India's current account deficit for the current fiscal will be below 3 per cent of its GDP, the Reserve Bank of India (RBI) stated in its Financial Stability Report, which also painted a rosy picture on the foreign exchange front, stating that the country is ready for the US Federal Reserve's monetary tapering.
In its eighth Financial Stability Report, presented today, RBI said the delay in the tapering of the $85 billion-a-month bond buyback programme by the US Fed till 1 January, has given the country time to replenish the forex reserves and rein in the high current account gap.
In the third week of December, the US Fed announced that it would cut back bond buying by $10 billion a month to $75 billion from January on the back of improvement in the world's biggest economy (See: Fed to cut bond-buying by $10 bn from January, keep rate unchanged).
"External sector risks have been considerably reduced and the effect of the tapering on the economy is expected to be limited and short-lived," the report released today said.
However, RBI said, financial market volatility will be conditioned by the pace of tapering going forward.
India's current account deficit had shot up to an all-time high of 4.8 per cent of GDP last year on account of a heavy trade deficit and higher gold imports.
Amidst high CAD and fears of the Fed tapering the rupee touched a lifetime low of 68.85 against the dollar on 28 August this year. The rupee improved since then, but is still 14 per cent lower year-on-year.
Concerted action by the RBI and the government through curbing gold imports, opening currency swap windows and increase in money market rates to reduce speculation helped boost dollar flows.
All of these resulted in the CAD coming down to 1.2 per cent of GDP in Q2 and the exchange reserves rallying for six weeks till mid-December to over $295 billion as of last week.
However, RBI said, a realignment of global growth as well as high inflation differential between advanced economies and emerging markets and developing economies is a potential source of exchange rate volatility and may result in volatile cross-border flows with every repricing of risk.
Fall in domestic savings and high fiscal deficit are other major concerns for India.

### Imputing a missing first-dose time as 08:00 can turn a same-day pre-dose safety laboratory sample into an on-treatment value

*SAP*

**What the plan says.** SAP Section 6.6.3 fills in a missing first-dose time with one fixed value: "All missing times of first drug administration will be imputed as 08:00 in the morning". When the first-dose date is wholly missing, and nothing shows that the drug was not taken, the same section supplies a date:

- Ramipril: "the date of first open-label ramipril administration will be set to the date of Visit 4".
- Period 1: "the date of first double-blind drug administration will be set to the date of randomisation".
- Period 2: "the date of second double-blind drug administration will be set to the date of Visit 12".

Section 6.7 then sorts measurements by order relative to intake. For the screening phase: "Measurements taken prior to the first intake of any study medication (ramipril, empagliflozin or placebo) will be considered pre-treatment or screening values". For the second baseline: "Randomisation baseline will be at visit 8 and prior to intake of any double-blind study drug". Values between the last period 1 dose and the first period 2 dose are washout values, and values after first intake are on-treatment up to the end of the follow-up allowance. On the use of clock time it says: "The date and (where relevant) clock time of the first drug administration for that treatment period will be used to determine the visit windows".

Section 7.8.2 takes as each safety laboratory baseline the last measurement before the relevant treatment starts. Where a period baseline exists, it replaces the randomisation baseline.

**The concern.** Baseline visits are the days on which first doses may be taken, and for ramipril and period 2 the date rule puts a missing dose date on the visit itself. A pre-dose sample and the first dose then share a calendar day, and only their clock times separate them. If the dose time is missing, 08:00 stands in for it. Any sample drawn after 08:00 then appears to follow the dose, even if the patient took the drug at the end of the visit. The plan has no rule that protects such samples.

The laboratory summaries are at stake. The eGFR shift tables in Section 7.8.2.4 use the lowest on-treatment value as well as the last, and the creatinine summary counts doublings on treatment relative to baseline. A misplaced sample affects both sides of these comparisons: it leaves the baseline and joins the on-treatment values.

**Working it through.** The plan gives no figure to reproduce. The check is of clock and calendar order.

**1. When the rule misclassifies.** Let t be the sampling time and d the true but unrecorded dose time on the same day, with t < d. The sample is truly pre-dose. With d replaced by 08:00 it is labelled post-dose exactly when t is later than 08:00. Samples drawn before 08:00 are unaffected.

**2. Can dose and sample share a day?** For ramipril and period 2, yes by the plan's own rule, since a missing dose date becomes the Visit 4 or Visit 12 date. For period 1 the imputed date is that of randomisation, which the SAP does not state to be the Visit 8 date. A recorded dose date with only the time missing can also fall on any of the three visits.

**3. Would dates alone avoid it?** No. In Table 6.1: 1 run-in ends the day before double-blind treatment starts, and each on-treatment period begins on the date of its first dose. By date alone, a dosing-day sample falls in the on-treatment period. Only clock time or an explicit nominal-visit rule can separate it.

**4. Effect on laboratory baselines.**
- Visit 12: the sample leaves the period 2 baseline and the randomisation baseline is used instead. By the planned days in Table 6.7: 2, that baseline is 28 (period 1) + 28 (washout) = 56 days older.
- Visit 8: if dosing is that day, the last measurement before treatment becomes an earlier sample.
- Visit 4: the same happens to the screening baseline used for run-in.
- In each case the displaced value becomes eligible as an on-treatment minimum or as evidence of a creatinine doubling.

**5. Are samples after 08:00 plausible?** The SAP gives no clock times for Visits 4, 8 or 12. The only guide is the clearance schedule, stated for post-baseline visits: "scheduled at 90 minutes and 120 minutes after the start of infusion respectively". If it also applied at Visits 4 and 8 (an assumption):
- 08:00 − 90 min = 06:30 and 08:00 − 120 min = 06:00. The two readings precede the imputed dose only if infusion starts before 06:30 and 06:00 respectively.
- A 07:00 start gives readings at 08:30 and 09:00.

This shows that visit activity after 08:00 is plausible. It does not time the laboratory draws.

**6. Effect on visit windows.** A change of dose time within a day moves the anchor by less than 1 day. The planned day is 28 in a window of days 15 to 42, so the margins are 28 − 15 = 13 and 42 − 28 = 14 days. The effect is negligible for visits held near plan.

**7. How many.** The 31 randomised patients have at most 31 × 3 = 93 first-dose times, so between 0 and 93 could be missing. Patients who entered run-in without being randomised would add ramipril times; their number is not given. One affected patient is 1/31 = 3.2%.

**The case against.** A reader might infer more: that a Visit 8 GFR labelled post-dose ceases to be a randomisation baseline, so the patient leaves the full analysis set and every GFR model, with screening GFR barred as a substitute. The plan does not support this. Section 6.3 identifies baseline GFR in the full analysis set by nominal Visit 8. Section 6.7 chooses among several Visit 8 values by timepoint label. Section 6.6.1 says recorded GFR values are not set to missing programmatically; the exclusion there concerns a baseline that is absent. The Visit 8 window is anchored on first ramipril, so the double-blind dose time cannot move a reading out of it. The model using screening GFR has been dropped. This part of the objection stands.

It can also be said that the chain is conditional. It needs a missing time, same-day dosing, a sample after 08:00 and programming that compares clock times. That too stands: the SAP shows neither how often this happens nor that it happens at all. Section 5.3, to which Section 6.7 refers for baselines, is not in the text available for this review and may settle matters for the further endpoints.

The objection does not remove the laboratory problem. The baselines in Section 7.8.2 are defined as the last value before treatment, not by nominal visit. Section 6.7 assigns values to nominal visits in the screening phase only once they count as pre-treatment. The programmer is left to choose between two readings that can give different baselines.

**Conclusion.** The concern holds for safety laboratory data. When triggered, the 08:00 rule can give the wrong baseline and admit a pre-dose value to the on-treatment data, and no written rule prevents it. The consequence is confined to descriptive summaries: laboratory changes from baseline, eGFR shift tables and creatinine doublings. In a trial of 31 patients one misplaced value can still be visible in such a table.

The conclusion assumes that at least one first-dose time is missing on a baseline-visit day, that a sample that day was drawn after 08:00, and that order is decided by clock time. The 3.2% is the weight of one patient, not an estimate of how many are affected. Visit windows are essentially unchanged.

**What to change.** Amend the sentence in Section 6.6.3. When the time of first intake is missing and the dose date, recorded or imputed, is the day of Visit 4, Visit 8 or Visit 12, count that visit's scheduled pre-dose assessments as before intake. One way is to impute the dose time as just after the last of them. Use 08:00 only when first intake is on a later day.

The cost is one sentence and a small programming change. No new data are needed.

Corporate performance continues to be weighed down by boom period expansions and excess capacities, amid shifting asset composition towards financial investments, the report noted.
House prices and outstanding loans for housing by housing finance companies have grown relatively faster during the last few years.
Inadequate social security coverage in India against a backdrop of changing demographics will pose challenges for expanding the pension system given the fiscal constraints, the report said, adding that the National Pension System (NPS) was created to serve government employees and private sector workers.
Risks to banking sector
However, it said the risks to the banking sector have further increased since the publication of the previous FSR in June this year. All major risk dimensions captured in the Banking Stability Indicator show increase in vulnerabilities in the banking sector.
Network tools have been used to assess impact of contagion due to risk of credit concentration. Failure of a major corporate or a major corporate group could trigger a contagion in the banking system due to exposures of a large number of banks to such corporates.
Asset quality continues to be a major concern for scheduled commercial banks (SCBs). The gross non-performing assets ratio of SCBs as well as their restructured standard advances ratio have increased. Therefore, the total stressed advances ratio rose significantly to 10.2 per cent of total advances as of end-September 2013 from 9.2 per cent in March 2013.
Five sectors, namely, infrastructure, iron and steel, textiles, aviation and mining together contribute 24 per cent of total advances of SCBs, and account for around 53 per cent of their total stressed advances.
Macro stress tests on credit risk suggest that if the adverse macroeconomic conditions persist, the credit quality of commercial banks could deteriorate further. However, under improved conditions, the present trend in credit quality may reverse during the second half of 2014-15, according to the report.
India stands committed to the implementation of the global regulatory reforms agenda and has made considerable progress on this front. Although firms and markets are beginning to adjust to the regulatory approach towards ending too-big-to-fail (TBTF), recent research indicates continued expectation of sovereign support to such institutions, the report said.
Due to the interconnectedness with banks, liquidity pressure is felt by the money market mutual funds (MMMFs) whenever redemption requirements of banks are large and simultaneous. Regulatory measures taken to reduce the degree of interconnectedness seem to have been successful in reducing the liquidity risk in the system.
India's domestic markets for interest rate derivatives have not taken off due to the absence of some of the basic building blocks. Efforts are on to address these issues, it pointed out.
RBI has initiated the process of creating central repositories for the banking sector, corporate bond market and insurance sector. This move is expected to break the information asymmetry in those markets.
It has been observed that the equity prices of the companies in which the promoters had pledged significant portions of their shares, are relatively more volatile than the broader market during times of correction.
The FSR, published every six months, aims to create awareness about the vulnerabilities in the financial system, to inform about the resilience to stress of the financial institutions and to generally serve as a health check on the financial system.